I’ve finally finished reading The City of Falling Angels by John Berendt. The book is his reflection on Venice, and the character(s) of Venice set against the backdrop of the burning of the Fenice (famous opera house in Venice). Reading the book has inspired me to give my own reflection on Venezia:
For centuries, people have been fascinated by the mystique of Venice and enchanted by its beauty. This is evidenced by works of the great Giovanni Antonio Canal. His landscapes or vedute of Venice capture the beauty of The Grand Canal and the ornate design of the Doge’s Palace:
Venice is an island with a canal. The Grand Canal snakes through Venice, dividing it into halves. This divide gives Venice its dual personality. It’s a city of ying and yang, light and darkness. During the day, Venice is the jovial host, welcoming everyone to the Carnival. Thousands of tourists flock to the island to partake in the daily razzmatazz.
Venice had once been the world’s supreme maritime power. Its reach had extended from the Alps to Constantinople, and its wealth had been unrivaled. The architectural variety of its buildings – Byzantine, Gothic, Renaissance, Baroque, Neoclassical – chronicled an evolving aesthetic shaped by a millennium of conquest and their accumulated spoils.
Everyday, mobs of tourists weave through the labyrinthine streets and alleyways of Venice trying to get to St Mark’s Square, or the Rialto Bridge. However, even with the best map in hand, you are likely to get lost. But getting lost is exactly Venice’s way of inviting you to see Venice. Sometimes, we just need to put down that map, and stop worrying about the next item on itinerary. Instead, just let yourself get lost in architectural masterpiece of this city. The feeling of standing in spot and just looking around at Venice is something that even Giovanni Antonio Canal can’t give you in his masterpiece.
Likewise, Venice’s beauty is not only reflected in the giant feats of cathedral and palaces. Instead, the ornate and intricate glass work of the Venetian craftsman is a microcosm of the character of Venice: beautiful, ornate, delicate, and intoxicating. You simply cannot look away:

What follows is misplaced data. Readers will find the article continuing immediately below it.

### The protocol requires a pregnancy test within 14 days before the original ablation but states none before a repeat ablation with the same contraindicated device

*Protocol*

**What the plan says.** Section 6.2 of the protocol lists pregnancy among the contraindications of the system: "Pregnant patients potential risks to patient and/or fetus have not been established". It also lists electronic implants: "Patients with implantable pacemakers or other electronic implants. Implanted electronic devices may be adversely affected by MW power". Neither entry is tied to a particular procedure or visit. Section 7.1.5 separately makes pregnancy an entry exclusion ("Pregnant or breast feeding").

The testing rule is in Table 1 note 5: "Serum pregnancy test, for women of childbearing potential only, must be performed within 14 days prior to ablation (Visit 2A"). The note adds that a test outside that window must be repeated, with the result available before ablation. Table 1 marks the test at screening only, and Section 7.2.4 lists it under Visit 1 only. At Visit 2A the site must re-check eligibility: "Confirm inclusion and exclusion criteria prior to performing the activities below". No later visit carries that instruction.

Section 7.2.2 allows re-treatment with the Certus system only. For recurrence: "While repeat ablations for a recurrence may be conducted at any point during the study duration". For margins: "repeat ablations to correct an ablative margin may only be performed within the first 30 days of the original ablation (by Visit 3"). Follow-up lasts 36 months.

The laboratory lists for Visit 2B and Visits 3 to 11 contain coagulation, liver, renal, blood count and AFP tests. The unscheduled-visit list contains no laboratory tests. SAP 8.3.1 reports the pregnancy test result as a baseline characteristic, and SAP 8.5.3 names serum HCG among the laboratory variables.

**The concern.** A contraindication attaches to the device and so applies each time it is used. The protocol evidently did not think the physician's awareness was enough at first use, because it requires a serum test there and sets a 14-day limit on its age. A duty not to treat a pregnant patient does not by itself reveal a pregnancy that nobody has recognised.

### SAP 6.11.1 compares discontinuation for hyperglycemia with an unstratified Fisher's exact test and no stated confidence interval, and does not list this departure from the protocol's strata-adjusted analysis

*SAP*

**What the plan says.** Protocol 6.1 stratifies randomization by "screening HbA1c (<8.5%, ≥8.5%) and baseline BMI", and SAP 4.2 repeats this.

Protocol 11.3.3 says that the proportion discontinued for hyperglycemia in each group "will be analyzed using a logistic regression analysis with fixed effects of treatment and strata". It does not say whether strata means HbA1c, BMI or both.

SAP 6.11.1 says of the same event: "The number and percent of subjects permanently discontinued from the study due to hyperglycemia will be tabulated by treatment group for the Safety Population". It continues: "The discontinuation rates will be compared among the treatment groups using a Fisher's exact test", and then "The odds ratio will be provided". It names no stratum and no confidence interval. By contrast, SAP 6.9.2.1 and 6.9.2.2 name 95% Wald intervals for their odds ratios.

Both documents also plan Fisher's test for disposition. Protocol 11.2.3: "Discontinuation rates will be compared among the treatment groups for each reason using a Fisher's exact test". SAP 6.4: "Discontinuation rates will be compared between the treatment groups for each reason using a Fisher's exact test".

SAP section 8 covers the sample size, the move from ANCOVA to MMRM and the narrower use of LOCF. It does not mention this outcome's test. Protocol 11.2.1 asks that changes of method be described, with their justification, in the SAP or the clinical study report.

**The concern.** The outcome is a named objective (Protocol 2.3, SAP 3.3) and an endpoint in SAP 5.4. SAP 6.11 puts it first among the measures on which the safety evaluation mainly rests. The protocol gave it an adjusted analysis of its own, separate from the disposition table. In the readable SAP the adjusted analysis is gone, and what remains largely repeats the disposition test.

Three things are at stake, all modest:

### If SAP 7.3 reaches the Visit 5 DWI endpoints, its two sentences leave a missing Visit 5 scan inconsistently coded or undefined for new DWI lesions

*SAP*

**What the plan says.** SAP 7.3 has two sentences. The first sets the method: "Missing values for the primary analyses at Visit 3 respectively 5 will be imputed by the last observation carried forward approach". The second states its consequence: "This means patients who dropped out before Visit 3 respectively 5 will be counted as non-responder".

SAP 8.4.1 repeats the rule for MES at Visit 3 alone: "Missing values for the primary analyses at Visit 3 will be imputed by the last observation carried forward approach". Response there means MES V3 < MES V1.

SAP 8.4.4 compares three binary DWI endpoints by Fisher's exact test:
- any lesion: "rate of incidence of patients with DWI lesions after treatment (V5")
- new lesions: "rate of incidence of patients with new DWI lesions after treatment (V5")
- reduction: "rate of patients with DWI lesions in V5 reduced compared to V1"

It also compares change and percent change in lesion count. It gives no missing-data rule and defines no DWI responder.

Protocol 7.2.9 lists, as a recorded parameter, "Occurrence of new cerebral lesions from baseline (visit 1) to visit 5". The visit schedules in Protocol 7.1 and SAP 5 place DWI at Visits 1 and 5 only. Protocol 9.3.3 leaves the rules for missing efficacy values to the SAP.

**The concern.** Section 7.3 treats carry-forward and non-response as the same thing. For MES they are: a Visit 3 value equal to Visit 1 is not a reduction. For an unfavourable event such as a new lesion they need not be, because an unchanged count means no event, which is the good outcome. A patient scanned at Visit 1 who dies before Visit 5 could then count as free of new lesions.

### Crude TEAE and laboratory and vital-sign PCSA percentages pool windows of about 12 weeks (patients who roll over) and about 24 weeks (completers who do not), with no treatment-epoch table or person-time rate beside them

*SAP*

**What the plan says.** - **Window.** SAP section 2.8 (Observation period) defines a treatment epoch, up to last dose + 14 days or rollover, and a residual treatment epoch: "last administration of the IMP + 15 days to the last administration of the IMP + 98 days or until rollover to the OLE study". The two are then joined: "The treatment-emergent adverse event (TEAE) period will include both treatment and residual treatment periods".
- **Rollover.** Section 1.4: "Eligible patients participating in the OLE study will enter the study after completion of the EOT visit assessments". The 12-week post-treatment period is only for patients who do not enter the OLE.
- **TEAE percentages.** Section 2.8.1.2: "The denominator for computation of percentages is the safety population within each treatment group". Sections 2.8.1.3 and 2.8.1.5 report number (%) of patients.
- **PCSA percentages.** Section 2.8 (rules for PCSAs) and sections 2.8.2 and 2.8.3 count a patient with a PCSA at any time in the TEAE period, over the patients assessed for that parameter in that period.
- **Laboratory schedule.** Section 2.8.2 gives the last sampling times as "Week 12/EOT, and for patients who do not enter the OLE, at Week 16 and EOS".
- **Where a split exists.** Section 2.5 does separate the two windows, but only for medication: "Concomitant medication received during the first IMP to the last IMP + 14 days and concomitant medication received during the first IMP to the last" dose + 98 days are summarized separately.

However, night eventually falls upon the island, and the Carnival comes to end. The mobs of tourists return to the mainland, happy and exhausted from a day of frivolity. The churning of the engines from the water vaporettos come to a quiet. The waters from the canal calms down to a glassy stillness, reflecting the full moon that hang on the canvas of a starless night sky. This Venice invites you to another party: the masquerade ball. The city puts on a mask of darkness. Beams of moonlight cast a hazy glow upon the city. This Venice invites you to meet a mysterious and handsome stranger in the alleyway.
This dark side of Venice is the perfect setting for a mystery. Sinister moods could be easily conjured by shadowy back canals and hidden passageways. Reflections, mirrors, masks suggest that things are not what they seem. It is this Venice that has inspired some of the greatest works of literature. The Aspern Papers, a novella by Henry James, introduced the world to a nameless narrator, who goes to Venice to locate Juliana Bordereau. Juliana is an old lover of Jeffrey Aspern, a famous and now deceased American poet. The narrator presents himself to the old woman as a prospective lodger and is prepared to court her niece Miss Tita, a plain and somewhat naive spinster, in hopes of getting a look at some of Aspern’s letters and other papers kept by Juliana. While the central characters are all fully realized, James describes Venice so lovingly that the city almost becomes a character in its own right, a crumbling, beautiful, mysterious place where the incredible becomes real and the strange is almost commonplace.
Upon return from my Euro trip, people asked me if I bought any nice souvenirs from my travels. The one I treasure the most and wear everyday is a necklace from Venice. The pendant is a masquerade ball mask, but with two faces, just like Venice: